Jul 9 2011
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Some women will say that time metaphorically stands still when the man of their dreams gets down on bended knee, but for me time literally did. Of course, I’m pretty sure most people would say the same thing in the face of the most horrifying tragedy they could ever imagine. For me, they were one in the same.
“Sit down. Right here. Aww, c’mon, Ana. Just trust me.” Danny’s voice compelled me like the most euphoric drug.
I eyed the scuffed blue paint of the derelict bench he was pointing at. Someone had sharpied devil horns and a mustache onto the real estate agent’s picture, but it seemed otherwise free of anything gross or dangerous. No gobs of spit or discarded syringes, as far as I could tell. Then again, this was Parkdale, land of the addicted, dispossessed and those naïve enough to think they were making a difference in their community. So far, I only fell into the latter category.
This bus stop was exact the spot where Danny and I first met. I rode the 127 bus to work every day for the past five years until we started dating four months ago. He always drove to work, except for that one time his car was in the shop and he had to take the 127 to get from Parkdale to downtown. We would have never met if it weren’t for that busted carburetor. Now we carpooled every day in his Vantage roadster. God, it was a sexy car.
But in the five years before I met Danny, I never once actually sat down on the dirty bench. He just kept smiling ridiculously at me until I complied.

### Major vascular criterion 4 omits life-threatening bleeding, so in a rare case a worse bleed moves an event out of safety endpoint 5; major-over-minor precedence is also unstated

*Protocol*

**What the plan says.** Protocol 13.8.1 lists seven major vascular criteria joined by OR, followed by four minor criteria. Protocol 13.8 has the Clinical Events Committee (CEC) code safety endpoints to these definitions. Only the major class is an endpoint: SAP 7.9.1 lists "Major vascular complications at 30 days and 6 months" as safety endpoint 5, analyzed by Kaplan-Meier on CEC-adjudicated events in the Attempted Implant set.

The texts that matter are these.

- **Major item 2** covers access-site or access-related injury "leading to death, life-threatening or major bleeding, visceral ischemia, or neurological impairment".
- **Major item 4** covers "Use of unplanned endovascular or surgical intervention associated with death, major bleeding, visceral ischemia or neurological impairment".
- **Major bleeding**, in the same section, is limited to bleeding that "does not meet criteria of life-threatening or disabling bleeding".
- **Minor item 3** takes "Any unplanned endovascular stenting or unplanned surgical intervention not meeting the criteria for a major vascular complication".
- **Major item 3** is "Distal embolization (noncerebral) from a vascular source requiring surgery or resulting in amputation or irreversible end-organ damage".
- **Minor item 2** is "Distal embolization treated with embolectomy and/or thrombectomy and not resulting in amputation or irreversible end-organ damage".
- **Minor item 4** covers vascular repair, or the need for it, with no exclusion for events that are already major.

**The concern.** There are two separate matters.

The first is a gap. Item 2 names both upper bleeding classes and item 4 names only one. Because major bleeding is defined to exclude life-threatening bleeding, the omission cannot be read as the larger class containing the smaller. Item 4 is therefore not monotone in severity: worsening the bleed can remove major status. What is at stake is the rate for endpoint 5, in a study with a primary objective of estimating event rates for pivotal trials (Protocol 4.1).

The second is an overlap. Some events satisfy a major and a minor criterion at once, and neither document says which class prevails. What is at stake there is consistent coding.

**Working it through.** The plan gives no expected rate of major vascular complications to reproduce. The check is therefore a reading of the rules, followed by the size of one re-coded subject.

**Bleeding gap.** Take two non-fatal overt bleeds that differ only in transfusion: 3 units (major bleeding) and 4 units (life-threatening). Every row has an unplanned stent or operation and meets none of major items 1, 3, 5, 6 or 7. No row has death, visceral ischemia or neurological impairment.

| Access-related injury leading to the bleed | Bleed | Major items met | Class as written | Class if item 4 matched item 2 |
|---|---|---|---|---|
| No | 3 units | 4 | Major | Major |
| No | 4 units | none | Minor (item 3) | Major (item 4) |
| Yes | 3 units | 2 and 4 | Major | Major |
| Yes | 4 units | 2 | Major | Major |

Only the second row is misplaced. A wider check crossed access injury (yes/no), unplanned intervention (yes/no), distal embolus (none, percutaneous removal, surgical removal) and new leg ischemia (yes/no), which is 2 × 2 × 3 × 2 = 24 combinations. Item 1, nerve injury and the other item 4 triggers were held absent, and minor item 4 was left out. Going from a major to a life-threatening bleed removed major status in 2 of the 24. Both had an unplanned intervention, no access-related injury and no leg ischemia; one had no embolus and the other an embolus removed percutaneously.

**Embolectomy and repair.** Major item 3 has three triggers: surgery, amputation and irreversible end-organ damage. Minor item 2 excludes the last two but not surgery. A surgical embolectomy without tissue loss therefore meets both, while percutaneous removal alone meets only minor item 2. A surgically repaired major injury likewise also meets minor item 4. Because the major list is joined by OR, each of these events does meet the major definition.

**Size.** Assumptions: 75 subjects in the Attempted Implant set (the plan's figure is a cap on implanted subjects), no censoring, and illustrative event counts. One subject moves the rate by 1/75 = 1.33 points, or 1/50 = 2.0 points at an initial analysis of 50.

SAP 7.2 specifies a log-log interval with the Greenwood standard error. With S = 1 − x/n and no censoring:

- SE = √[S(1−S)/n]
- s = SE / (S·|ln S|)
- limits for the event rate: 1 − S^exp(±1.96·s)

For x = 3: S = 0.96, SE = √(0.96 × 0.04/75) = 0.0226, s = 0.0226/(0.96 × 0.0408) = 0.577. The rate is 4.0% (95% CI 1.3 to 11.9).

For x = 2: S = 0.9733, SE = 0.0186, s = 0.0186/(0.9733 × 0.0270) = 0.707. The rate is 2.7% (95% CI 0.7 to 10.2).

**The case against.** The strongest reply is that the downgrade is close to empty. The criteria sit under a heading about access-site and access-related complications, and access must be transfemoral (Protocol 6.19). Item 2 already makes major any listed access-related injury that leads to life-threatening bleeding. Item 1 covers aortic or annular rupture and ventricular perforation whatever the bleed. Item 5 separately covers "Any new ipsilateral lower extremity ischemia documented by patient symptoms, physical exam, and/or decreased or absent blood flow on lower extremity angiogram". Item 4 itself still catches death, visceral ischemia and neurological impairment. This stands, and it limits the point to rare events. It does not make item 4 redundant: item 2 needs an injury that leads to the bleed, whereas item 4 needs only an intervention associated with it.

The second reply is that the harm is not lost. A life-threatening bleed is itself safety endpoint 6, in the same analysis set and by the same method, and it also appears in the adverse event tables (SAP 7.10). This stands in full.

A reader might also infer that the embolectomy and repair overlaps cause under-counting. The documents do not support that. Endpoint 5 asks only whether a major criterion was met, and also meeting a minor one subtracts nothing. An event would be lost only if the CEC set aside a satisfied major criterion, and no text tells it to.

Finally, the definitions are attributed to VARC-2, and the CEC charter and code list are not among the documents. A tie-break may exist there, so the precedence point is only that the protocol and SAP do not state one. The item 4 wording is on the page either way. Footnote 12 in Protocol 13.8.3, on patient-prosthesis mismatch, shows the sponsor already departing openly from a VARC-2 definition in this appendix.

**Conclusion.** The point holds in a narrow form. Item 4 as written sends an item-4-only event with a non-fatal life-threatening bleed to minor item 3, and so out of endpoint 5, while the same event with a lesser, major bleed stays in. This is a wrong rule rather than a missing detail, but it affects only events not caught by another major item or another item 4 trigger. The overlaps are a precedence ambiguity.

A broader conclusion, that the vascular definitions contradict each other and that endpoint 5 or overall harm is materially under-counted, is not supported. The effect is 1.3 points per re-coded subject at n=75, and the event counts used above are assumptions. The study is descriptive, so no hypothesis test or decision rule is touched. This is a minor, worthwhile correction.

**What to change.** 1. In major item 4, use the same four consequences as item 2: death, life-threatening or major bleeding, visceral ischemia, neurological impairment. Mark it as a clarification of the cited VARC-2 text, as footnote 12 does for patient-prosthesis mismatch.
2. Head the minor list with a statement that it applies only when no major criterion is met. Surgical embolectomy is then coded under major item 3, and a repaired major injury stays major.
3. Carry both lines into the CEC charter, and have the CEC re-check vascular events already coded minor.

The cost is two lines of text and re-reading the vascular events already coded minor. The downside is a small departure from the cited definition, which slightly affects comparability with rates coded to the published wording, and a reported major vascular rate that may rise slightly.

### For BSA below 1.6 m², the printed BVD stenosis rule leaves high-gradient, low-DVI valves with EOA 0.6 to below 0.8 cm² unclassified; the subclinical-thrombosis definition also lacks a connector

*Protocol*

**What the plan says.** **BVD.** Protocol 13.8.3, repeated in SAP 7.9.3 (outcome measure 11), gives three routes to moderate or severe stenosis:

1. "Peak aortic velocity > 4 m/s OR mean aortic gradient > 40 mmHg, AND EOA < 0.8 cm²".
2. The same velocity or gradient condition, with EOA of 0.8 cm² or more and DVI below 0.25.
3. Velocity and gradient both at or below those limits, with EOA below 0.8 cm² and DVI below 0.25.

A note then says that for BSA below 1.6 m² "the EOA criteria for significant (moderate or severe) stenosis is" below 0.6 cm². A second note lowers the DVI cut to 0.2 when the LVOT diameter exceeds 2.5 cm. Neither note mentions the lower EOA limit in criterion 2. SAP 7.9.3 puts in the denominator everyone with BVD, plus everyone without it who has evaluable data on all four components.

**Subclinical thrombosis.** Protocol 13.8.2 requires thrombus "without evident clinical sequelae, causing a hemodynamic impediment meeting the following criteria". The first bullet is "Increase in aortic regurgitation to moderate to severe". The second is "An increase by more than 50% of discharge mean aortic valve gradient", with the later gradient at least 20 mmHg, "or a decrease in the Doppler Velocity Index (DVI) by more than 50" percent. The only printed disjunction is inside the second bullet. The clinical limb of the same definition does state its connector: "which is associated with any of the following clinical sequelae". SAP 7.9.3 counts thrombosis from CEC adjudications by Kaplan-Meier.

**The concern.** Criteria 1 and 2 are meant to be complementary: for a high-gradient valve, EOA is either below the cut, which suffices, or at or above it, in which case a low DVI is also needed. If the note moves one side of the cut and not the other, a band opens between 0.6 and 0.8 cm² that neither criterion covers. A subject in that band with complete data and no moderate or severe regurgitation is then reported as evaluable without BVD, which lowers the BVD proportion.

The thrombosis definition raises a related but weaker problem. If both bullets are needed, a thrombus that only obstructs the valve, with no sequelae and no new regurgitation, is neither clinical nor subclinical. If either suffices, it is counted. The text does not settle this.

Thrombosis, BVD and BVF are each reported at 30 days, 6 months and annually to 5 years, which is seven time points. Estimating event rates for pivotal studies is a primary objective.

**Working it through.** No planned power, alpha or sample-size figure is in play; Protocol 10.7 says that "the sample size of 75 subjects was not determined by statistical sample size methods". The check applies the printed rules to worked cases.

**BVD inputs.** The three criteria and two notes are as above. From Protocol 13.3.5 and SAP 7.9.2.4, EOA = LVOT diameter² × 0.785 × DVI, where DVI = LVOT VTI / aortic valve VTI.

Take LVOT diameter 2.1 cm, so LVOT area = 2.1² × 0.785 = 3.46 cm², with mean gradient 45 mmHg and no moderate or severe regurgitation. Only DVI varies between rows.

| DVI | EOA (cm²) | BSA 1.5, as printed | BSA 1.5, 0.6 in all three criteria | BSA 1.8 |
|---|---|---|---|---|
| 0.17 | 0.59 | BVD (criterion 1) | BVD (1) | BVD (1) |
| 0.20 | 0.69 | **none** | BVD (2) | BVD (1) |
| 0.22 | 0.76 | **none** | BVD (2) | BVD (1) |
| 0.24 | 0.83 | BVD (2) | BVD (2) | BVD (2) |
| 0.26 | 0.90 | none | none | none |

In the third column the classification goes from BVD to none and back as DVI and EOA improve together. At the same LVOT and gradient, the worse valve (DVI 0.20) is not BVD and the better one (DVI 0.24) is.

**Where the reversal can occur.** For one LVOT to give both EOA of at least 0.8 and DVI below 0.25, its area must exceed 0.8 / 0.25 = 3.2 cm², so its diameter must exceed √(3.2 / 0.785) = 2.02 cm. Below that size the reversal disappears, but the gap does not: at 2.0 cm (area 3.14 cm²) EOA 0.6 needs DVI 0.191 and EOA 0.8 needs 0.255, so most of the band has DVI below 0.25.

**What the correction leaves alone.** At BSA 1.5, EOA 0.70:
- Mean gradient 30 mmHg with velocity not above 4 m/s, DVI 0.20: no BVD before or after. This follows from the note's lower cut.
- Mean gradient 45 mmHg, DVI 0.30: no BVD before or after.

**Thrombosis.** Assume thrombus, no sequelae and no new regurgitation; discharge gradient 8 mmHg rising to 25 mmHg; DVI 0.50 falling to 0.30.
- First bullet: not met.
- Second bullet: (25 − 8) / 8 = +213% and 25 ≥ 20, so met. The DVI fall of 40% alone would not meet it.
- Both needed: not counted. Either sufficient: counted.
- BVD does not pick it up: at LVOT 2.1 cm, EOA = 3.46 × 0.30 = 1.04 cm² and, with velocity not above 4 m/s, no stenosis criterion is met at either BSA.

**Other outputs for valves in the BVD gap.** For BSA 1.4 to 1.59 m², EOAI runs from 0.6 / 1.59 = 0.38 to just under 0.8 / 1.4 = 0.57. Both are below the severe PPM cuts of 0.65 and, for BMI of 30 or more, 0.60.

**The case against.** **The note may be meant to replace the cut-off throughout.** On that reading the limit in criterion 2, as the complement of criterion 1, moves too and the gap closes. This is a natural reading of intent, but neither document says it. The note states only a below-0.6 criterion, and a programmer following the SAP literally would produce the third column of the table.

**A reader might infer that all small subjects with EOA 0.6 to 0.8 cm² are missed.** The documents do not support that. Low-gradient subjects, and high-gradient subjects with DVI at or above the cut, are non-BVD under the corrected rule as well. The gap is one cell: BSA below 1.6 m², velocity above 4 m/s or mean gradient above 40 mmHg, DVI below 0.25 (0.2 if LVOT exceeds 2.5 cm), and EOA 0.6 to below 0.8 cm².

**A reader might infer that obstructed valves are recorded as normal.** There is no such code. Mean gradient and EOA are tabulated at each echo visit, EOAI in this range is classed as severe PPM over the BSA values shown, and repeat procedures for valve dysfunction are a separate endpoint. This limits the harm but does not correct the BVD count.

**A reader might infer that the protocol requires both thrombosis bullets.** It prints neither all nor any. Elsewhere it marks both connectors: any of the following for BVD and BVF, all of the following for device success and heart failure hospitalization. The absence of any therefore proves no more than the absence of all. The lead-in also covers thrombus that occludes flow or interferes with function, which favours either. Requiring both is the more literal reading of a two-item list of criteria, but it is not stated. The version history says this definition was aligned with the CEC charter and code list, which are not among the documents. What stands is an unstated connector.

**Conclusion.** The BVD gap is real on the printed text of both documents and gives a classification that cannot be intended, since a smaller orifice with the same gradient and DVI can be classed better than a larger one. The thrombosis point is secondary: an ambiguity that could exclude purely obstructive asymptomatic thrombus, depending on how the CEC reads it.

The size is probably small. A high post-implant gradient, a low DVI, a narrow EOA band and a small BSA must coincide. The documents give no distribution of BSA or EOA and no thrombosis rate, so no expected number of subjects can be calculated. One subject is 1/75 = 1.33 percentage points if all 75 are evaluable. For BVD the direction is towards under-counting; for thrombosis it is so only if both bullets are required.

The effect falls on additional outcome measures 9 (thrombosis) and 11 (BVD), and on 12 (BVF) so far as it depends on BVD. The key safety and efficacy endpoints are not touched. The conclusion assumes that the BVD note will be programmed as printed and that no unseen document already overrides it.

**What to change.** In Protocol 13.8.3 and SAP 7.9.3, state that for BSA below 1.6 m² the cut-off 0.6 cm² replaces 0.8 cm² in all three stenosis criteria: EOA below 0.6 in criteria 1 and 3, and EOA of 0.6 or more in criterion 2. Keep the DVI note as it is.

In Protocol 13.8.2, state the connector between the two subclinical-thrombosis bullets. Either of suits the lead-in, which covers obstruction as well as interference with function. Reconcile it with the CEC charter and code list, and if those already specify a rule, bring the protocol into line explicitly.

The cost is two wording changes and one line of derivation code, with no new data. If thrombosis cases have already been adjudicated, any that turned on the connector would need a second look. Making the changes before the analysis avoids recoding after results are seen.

Darn. There was no resisting those dimples. Or those cobalt blue eyes and messy blond hair. I sighed and planted my butt on the least offensive section of the bench, hoping that my shirtdress wouldn’t get too dirty. It was the nicest outfit I owned. I couldn’t figure out why Danny was so insistent on my dressing up today if we were going to be riding the bus.
At least I was wearing all black. Unless Party-Marty, the homeless guy who slept here most nights, suddenly developed a cocaine habit, my dress would still look relatively clean no matter what I sat on. The pamphlet I’d given him a couple weeks ago for the new soup kitchen nearby was lying on the ground near my feet. Symbolically trashed, but at least the information was still visible to any passerbys, I thought optimistically.
Caught up in my thoughts, it took me a few seconds before I noticed Danny was crouched down in front on me, one knee dropped to the dusty pavement.
My mouth fell.
He reached into his pocket and pulled out a small navy box.
My stomach sank.
He opened the box and pulled out the yellow-gold ring with a huge teardrop sapphire.
I squeezed my eyes shut.
“Ana Lee Wight, will you—”
Too soon! Don’t do this, Danny. I opened my eyes again.
And that’s when everything froze.